A farm in Lancashire has been hit by an outbreak of avian flu. As a result 170,000 chickens have been culled at Staveley's Eggs, which produces and packages free range and colony cage eggs, in Goosnargh, near Preston.
A 10km surveillance zone and an inner 3km protection zone has been put in place to help prevent further spread. The restrictions mean all poultry farms around the infected premises are not allowed to move poultry, captive birds or other livestock except under licence.
Public Health England has said that the risk to public from this strain is very low, while the Food Standards Agency said there is no food safety risk for consumers.
Are wild birds to blame?
Many are already blaming wild birds for spreading the disease. However, as birds are not currently migrating, it’s unlikely that they are the cause of this outbreak. Intensive indoor farms are ideal incubators for bird flu, as the virus can pass between birds that are kept in close proximity, and should therefore also be considered as a contributing factor.
This current highly pathogenic strain of avian flu causes a high mortality rate in birds, making it highly unlikely that wild birds are responsible for the outbreak. Infected wild animals usually die rapidly, before further spread of the disease is possible.
Our CEO, Philip Lymbery said: “There seems to be this idea that flocks of infected wild birds are dropping disease-ridden faeces like bombs on unsuspecting poultry farms below them. As a result, outdoor poultry are then often shut indoors during an outbreak, despite evidence indicating that disease is most likely to strike in highly intensive indoor farms. Findings have led to calls of a rethink over seeing fully enclosed systems as the best way to protect poultry from disease. Letting birds out where they have a more natural existence seems to be good for their immune system as well as their welfare.”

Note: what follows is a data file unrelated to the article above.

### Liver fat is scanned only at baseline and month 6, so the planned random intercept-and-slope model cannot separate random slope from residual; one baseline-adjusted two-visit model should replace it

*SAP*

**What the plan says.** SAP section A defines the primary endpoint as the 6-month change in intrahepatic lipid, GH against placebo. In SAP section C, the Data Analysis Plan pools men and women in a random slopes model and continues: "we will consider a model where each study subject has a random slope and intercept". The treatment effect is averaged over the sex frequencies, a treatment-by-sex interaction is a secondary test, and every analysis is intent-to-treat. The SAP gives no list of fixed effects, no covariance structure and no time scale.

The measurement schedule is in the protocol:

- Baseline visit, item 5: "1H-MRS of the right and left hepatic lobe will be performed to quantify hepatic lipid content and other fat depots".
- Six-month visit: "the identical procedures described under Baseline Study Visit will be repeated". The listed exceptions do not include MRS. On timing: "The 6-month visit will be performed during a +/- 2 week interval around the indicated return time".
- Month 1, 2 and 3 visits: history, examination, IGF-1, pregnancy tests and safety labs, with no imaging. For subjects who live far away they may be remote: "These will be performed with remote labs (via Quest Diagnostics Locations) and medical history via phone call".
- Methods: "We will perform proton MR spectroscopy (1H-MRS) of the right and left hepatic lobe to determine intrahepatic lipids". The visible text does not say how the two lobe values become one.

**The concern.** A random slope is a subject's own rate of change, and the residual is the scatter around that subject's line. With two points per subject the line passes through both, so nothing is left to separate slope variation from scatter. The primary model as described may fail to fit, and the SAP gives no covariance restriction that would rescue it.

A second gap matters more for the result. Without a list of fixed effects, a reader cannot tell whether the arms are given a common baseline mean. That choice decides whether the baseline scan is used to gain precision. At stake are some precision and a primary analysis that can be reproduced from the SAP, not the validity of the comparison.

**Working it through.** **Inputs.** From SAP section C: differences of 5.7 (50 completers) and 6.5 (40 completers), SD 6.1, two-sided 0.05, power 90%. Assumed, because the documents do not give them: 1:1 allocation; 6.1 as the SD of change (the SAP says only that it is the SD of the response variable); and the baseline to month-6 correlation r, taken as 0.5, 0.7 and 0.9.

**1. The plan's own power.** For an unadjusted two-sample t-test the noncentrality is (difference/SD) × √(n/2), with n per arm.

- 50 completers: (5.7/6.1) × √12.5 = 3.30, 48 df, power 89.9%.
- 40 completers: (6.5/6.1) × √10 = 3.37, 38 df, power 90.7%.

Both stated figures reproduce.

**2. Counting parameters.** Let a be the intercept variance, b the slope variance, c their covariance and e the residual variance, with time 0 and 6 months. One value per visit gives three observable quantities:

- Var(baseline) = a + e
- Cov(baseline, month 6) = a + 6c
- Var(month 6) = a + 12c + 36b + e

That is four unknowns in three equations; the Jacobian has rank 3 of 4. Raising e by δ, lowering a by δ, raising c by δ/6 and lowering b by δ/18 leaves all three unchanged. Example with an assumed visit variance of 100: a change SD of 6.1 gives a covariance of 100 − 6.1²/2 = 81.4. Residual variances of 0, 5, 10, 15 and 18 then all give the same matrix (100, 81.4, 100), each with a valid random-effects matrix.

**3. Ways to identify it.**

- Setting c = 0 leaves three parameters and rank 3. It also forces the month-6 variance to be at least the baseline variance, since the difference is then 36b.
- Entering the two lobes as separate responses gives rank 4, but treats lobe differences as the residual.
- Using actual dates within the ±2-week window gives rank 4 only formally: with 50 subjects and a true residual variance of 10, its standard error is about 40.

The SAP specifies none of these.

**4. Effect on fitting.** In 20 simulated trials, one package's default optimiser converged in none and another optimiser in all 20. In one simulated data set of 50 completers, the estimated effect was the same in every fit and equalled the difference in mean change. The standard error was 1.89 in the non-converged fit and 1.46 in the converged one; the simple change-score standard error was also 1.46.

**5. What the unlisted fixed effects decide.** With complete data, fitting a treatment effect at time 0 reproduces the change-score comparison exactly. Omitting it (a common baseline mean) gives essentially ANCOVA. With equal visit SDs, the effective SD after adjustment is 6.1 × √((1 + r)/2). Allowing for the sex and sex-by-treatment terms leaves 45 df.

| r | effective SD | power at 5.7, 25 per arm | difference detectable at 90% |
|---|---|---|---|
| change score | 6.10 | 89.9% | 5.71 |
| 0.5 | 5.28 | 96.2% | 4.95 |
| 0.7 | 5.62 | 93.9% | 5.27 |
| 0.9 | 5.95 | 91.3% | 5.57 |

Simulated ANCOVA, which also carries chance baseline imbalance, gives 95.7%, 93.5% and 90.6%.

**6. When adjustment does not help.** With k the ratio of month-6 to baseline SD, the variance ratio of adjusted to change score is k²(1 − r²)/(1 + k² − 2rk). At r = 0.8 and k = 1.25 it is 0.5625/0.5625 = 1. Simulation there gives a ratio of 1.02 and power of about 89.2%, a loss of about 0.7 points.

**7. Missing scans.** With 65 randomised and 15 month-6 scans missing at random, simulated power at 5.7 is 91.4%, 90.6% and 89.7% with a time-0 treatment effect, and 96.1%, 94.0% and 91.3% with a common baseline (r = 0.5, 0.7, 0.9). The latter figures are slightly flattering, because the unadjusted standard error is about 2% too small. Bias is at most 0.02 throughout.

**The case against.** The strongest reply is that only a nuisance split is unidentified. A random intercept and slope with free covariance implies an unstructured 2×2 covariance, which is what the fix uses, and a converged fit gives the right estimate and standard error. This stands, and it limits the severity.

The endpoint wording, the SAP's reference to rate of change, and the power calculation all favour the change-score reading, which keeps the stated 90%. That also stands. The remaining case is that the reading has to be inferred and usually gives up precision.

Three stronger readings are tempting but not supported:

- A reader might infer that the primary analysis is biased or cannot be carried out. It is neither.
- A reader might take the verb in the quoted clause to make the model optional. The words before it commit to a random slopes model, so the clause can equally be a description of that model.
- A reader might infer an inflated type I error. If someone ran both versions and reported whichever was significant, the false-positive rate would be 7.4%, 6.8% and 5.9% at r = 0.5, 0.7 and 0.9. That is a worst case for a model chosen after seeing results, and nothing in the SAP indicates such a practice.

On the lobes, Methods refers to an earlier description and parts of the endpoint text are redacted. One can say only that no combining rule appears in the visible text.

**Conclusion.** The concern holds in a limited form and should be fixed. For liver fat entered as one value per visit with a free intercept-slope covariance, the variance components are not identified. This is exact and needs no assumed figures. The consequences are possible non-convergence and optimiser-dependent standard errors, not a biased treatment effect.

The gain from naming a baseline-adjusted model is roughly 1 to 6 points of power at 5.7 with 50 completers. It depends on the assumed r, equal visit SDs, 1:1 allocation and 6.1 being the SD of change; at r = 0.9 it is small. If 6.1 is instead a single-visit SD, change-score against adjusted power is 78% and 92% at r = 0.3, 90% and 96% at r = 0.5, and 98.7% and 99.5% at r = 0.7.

Intensive farming and bird flu
Bird flu is often grouped into two strains: a high pathogenic strain and a low pathogenic strain. The high pathogenic strain is more serious. Farming a large number of birds in an intensive environment puts birds under stressful conditions and could increase the risk of a highly pathogenic strain.
In intensive farms, thousands of birds are kept crowded together indoors. This causes stress, which can make the birds more vulnerable to infection. An intensive poultry farm provides the optimum conditions for viral mutation and transmission - thousands of birds crowded together in a closed, warm and dusty environment is highly conducive to the transmission of a contagious disease.